Monika Olejnik: Ale doskonale pan wie, ¿e chodzi o Warszawê, ¿e PiS nie chce oddaæ Warszawy innym ugrupowaniom i doskonale pan wie, ¿e w Radzie Warszawy wiêkszoœæ ma PiS.

Roman Giertych: No nie. Ma 24 radnych na 60.

I'm concentrating on the bit in the middle, reading it and re-reading it, letting the other interview flow over me without actually blocking it out, just not paying attention. When you have to make a deliberate effort to focus on something, like with magic eye images, you know when you've succeeded because images start to pop up. If PiS has twenty-four seats on the Warsaw town council presumably they’ll need seven more to elect the mayor which is no doubt where the LPR comes in. I’m thinking about the arithmetic, half of sixty is thirty plus one is thirty-one, seven more than PiS has. Once you have that simple arithmetical notion in your head you can go back to the other interview and suddenly everything begins to make sense. In the process I feel as if I’ve tricked myself into using my normal thought processes for another language, so I hear the Polish with sub-titles (albo z lektorem) and the images supply themselves. The more often you switch the crisper the definition. Well it works for me.

What would happen if you had been reading something in English?

This is taken from John Prescott’s speech to conference this year:,13803,1055155,00.html

Mind you, chair, I should declare an interest. I've had an offer myself. Don't laugh - it's good money. All I have to do is write my memoirs.

The Daily Mail say they'll serialise it. And another newspaper wants a weekly column. All for six-figure sums apparently.

But I looked at the small print. First, it said I have to resign from the cabinet. Second, no articles supporting Labour. To earn that kind of money I've got to do something else: I've got to slag off the government and my former colleagues.

Then it says: "don't worry if you take a different position now to the one you took in cabinet - we'll just say that shows what an independent thinker you are". Well conference, I haven't been an MP for 33 years just to use the Daily Mail to attack any Labour government, let alone this one.

So let me say to those in our party who claim that the government has betrayed Labour's values. Our achievements would have been celebrated by our party at any time in its history.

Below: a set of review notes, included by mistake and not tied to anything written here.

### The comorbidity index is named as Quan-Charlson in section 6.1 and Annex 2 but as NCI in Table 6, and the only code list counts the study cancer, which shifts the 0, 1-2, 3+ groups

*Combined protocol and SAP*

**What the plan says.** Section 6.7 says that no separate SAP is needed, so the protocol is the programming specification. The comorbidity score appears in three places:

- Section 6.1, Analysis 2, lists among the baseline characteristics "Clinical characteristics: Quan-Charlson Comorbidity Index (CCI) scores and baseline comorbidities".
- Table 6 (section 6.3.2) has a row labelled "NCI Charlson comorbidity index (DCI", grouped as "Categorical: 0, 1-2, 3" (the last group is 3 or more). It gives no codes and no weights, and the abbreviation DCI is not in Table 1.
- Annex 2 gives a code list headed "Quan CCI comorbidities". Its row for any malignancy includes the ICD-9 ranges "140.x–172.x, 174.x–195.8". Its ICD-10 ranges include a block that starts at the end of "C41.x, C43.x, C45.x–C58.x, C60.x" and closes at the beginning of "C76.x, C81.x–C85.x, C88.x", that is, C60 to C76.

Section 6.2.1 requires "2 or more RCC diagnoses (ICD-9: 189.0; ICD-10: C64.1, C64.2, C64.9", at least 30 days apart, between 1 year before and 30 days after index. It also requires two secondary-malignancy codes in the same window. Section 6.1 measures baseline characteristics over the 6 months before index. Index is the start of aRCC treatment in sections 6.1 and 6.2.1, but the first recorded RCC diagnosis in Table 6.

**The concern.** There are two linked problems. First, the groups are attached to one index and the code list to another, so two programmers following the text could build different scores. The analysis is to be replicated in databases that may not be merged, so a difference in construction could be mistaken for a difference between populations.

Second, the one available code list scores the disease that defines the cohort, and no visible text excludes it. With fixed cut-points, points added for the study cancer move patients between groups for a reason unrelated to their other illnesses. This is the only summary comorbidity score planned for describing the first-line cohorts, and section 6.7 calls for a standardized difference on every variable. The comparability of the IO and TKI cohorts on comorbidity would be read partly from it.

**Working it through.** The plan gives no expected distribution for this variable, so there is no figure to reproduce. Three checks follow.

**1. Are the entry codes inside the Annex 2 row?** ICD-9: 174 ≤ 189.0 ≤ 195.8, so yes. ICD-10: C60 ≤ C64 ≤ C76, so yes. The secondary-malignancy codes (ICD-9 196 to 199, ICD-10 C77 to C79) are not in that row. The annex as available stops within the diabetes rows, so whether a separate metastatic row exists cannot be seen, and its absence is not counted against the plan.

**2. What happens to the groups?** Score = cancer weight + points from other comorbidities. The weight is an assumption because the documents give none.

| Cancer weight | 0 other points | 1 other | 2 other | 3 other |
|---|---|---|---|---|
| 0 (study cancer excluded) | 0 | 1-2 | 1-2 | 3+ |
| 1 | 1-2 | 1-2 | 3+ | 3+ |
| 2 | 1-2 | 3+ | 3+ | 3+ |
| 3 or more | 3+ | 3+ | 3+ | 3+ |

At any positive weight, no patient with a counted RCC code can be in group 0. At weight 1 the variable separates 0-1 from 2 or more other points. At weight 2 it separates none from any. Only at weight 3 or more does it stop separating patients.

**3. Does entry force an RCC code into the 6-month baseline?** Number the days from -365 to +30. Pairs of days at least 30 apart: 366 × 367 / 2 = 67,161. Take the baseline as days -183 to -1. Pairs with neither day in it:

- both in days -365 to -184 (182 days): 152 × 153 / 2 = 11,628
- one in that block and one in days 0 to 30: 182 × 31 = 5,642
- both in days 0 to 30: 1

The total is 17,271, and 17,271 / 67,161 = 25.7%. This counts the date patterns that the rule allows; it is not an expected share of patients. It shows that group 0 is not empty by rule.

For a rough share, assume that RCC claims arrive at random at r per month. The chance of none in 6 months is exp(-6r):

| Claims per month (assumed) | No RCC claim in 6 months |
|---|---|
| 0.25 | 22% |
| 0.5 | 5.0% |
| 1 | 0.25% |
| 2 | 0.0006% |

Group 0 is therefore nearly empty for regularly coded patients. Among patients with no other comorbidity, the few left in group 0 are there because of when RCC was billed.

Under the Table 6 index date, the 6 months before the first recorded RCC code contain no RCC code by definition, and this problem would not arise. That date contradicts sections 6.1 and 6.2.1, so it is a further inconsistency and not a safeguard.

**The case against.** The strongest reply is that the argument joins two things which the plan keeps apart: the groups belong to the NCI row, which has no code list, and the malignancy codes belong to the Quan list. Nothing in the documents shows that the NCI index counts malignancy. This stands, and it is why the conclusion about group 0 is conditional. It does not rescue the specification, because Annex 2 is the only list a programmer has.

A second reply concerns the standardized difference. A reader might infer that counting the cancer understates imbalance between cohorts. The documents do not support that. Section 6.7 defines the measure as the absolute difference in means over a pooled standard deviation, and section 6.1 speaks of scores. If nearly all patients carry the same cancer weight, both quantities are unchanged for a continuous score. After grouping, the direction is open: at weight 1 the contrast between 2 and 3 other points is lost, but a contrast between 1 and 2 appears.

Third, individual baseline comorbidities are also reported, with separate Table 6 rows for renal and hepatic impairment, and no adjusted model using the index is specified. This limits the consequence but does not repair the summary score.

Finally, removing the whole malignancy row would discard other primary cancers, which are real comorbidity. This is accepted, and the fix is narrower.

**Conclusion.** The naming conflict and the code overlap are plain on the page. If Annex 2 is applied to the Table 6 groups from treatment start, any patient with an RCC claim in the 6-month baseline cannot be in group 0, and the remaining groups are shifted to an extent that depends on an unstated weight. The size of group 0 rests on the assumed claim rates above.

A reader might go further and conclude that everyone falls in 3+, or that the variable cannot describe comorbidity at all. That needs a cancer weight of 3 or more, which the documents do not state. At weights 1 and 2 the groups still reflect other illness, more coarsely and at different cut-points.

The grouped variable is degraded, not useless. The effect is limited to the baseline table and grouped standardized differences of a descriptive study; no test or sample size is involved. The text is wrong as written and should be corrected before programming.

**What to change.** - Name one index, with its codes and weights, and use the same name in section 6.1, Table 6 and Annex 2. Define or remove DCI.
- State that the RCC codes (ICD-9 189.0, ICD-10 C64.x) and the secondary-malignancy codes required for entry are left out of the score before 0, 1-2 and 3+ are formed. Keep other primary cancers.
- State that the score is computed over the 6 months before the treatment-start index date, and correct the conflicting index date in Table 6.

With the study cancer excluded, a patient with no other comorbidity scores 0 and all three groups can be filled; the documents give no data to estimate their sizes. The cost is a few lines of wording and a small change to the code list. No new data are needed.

They’re offering him more than a hundred thousand pounds to write his memoirs. He’s been an MP for thirty-three years. He would no longer be a minister. He wouldn’t be able to criticise the sitting government. These are the things that Marcinkiewicz is talking about. When you put it like that it doesn’t sound so daft.

If my head was a pumpkin with a clock face at the equator like Dali’s watch then when I read Prescott it all happens at ten o’clock, somewhere near Seattle (especially the words but I looked at the small print), but when I read the Polish excerpt (especially the nie ³amaæ dla jakiœ tam wzglêdów koniunkturalnych bit), it’s somewhere else, two o’clock or thereabouts, east of Germany). If I was doing it in English I would take lines from The Journey of the Magi by T.S.Eliot

‘A cold coming we had of it,

Just the worst time of the year

For a journey, and such a journey:

The ways deep and the weather sharp,

The very dead of winter.’

And the camels galled, sore-footed, refractory,

Lying down in the melting snow.

There were times we regretted

The summer palaces on slopes, the terraces,

And the silken girls bringing sherbet.

... because the juxtaposition (zestawienie) of footsore bactrians and dusky serving wenches is so in your face.

I carry little bits of poetry around with me but for some reason I’ve never memorised a poem in Polish. If I wanted to remind myself where Polish was I would learn Slowka by Szymborska:

S³ówka - La Pologne? La Pologne? Tam strasznie zimno, prawda? - spyta³a mnie i odetchnê³a z ulg¹. Bo porobi³o siê tych krajów tyle, ¿e najpewniejszy jest w rozmowie klimat.

- O pani - chcê jej odpowiedzieæ - poeci mego kraju pisz¹ w rêkawicach. Nie twierdzê, ¿e ich wcale nie zdejmuj¹; je¿eli ksiê¿yc przygrzeje, to tak. W strofach z³o¿onych z gromkich pohukiwañ, bo tylko to przedziera siê przez ryk wichury, œpiewaj¹ prosty byt pasterzy fok. Klasycy ryj¹ soplem atramentu na przytupanych zaspach. Reszta, dekadenci, p³acz¹ nad losem gwiazdkami ze œniegu. Kto chce siê topiæ, musi mieæ siekierê do zrobienia przerêbli. O pani, o moja droga pani.

Tak chcê jej odpowiedzieæ. Ale zapomnia³am, jak bêdzie foka po francusku. Nie jestem pewna sopla i przerêbli.

- La Pologne? La Pologne? Tam strasznie zimno, prawda?

- Pas du tout - odpowiadam lodowato.

Not the whole thing, just the bit about the walrus herders.